We’ve known for a long time that the Electoral College makes a Republican Presidential victory that much harder than a Democratic victory — especially when you take into account the ongoing demographic changes in many of the swing states, with the rapid increase in the proportion Hispanics and African-Americans who make up the electorate, which would seem to strongly favour the Democrats.
However, Donald J. Trump won the Republican Party’s nomination earlier this year, and throughout the primary process (and since) has claimed that he can turn States which have voted Democrat in the past six Presidential Elections, meaning that he thinks he can win handsomely.
There are eighteen States (plus Washington D.C), which have voted Democrat in every Presidential Election since 1992. This amounts to 242 votes in the Electoral College, just short of the 270 required for victory. In short, this means that it can be tough for a Republican to win without taking nearly all of the so-called swing states.
I have made my predictions for the Presidential Election, and I broadly stick by them, although I concede that given how the polls have tightened in the past ten days, I may have overestimated Hillary Clinton’s winning margin. However, I maintain that Hillary Clinton is on course to win, as Trump does not really have much of a path to the White House through the Electoral College.
However, this being said, there are some ways that Trump could fashion a road to the White House, albeit a very, very narrow one.
The ‘must-wins’ for Trump:
For Trump, there are several States that he must win, or his chances of winning the Presidency are completely dead and buried.
If we assume that the Electoral College map at present looks a little bit like this:
I’ve been conservative here with the States I have called for each candidate (in particular Clinton). Even though Trump hasn’t led in a poll in Pennsylvania since late June, I’ve put it as ‘leaning’ Democrat rather than ‘safe’ Democrat, in order to be on the safe side. Likewise with Michigan and Colorado.
However, if we assume that Clinton is going to win Michigan, Colorado, and Pennsylvania, then we begin to see the difficult task that Trump has. With these three States added to the ones already wrapped up by Clinton, she would already have a total of 268 votes in the Electoral College, meaning she would need to win just one more swing state for victory.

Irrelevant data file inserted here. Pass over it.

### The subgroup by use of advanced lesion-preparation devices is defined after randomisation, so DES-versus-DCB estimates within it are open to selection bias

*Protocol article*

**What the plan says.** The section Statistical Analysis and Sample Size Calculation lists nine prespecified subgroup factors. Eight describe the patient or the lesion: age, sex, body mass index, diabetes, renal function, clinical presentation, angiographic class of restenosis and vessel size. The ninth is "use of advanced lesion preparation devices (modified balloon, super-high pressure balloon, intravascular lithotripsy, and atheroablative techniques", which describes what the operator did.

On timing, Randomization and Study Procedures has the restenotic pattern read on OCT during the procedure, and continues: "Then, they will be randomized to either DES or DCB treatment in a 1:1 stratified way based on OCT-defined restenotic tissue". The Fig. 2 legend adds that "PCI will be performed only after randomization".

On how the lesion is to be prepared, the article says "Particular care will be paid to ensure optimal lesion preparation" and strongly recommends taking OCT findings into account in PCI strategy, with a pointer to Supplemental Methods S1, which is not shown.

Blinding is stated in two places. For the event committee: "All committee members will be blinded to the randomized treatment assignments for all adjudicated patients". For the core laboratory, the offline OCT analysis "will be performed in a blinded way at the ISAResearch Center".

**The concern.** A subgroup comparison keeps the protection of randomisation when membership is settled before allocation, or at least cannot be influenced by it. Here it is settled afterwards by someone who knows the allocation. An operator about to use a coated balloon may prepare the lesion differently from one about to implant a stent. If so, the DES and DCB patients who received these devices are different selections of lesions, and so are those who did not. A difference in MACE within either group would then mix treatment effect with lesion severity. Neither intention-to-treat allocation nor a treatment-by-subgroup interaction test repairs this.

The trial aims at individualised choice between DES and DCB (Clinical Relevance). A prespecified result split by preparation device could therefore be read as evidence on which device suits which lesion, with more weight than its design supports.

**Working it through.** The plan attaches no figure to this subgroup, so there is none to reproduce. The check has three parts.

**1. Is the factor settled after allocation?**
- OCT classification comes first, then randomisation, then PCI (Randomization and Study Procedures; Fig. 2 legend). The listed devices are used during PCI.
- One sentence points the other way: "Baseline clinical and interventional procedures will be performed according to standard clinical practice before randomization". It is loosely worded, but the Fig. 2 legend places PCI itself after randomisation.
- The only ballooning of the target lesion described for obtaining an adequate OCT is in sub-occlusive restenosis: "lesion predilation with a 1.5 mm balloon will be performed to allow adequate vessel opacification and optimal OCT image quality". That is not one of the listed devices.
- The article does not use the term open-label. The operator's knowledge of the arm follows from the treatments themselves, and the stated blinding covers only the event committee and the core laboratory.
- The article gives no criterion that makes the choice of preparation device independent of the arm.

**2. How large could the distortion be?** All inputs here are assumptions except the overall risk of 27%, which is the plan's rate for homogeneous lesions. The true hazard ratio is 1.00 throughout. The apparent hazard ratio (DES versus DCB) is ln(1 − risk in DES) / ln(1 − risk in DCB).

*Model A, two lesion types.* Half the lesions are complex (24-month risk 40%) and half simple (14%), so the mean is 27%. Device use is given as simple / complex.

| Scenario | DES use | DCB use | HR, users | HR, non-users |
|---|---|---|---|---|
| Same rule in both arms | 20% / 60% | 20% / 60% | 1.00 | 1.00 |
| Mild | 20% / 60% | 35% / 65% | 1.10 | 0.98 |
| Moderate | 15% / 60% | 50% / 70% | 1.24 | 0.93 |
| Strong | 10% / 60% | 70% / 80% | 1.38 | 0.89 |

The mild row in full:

For Trump, the path to victory is much less simple. He would have to win Florida, Ohio, North Carolina and Iowa. The most recent polling in Florida has suggested that Clinton has edged ahead, but early voting has suggested that although she has an advantage in Florida, it is not quite the same advantage as President Obama had after early voting in 2012. Remember that he beat Mitt Romney in Florida by just 0.88 percent. Therefore, I think it would be fair to say that Florida is a virtual tie at present. As for the other three States I mentioned, Trump appears to have the edge. If we look at the RealClearPolitics polling averages, Trump has a lead of 3.0 percent in Iowa, 1.4 percent in North Carolina, and 3.5 percent in Ohio, meaning that victory in these three States is well within his grasp.
If Trump were to win Florida, Ohio, North Carolina, and Iowa, then that would leave him with 259 votes in the Electoral College, still short of the 270 needed for victory but not to far away. To get over the finish line, he would need to win both New Hampshire and Nevada, as well as taking the one electoral college vote allotted to the winner of Maine’s Second Congressional District. This would give him 270.
The problem: NEVADA.
Early voting data from Nevada has suggested that Hispanic voters are turning out in record numbers to vote in this year’s Presidential Election. It has been suggested that this is as result of outgoing Senate Minority Leader Harry Reid’s famed Get Out The Vote operation. Given the inflammatory rhetoric used by Donald Trump towards the Hispanic community at large, it is hard to imagine many Hispanics voting for Trump, and the polling throughout the race has reflected this trend. Therefore, it seem sensible to suggest that Nevada is now leaning Clinton’s way. Indeed, experienced Nevadan political analyst Jon Ralston has suggested that Clinton has already built up more of a cushion in the early voting than Obama did when he won the State by seven percent in 2012. If this is indeed the case, then victory for Trump in Nevada is now as good as impossible. Therefore, Trump will have to find a different path to victory than the one I suggested previously.
Could Trump win Michigan or Pennsylvania?